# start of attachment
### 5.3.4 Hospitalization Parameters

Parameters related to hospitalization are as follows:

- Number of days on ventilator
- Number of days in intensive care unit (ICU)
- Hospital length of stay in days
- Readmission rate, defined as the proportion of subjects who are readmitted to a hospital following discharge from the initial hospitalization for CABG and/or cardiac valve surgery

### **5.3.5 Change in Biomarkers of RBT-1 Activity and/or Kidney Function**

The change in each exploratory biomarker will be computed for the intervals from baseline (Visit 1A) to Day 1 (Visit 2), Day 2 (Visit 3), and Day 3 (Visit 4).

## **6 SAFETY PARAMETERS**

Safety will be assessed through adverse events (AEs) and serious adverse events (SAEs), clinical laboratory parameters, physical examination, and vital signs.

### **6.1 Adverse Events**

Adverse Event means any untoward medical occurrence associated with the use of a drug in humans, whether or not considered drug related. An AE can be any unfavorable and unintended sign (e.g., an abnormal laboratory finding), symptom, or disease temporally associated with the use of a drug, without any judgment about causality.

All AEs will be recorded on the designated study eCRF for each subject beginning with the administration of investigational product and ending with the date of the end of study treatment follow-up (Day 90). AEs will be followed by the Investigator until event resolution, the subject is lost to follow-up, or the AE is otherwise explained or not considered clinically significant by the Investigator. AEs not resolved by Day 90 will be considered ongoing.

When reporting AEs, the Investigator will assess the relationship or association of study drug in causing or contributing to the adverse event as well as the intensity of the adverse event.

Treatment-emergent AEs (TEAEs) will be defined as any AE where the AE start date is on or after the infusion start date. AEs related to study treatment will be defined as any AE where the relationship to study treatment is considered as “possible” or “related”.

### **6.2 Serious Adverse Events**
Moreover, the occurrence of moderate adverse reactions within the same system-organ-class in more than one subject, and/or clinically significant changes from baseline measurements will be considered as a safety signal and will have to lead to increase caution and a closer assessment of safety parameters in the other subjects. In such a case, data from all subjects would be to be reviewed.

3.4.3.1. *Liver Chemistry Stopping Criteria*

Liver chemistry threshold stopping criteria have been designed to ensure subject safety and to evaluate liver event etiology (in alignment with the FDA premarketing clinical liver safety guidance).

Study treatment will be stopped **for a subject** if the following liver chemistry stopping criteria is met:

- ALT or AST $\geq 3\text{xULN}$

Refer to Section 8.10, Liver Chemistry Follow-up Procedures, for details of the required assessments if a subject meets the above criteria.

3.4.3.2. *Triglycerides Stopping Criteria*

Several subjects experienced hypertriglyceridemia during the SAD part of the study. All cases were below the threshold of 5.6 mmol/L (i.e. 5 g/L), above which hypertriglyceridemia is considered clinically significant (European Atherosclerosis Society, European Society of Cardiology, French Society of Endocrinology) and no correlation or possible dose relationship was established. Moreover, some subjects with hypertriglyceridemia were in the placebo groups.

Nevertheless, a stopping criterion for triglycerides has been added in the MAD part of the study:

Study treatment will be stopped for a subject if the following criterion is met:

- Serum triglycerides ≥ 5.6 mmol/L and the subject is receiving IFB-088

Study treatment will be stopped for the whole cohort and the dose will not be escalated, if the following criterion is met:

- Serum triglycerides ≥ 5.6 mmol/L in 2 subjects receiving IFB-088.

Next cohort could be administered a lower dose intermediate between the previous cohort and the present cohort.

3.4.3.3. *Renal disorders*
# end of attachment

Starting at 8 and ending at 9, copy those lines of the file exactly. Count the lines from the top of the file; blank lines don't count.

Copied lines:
The change in each exploratory biomarker will be computed for the intervals from baseline (Visit 1A) to Day 1 (Visit 2), Day 2 (Visit 3), and Day 3 (Visit 4).

## **6 SAFETY PARAMETERS**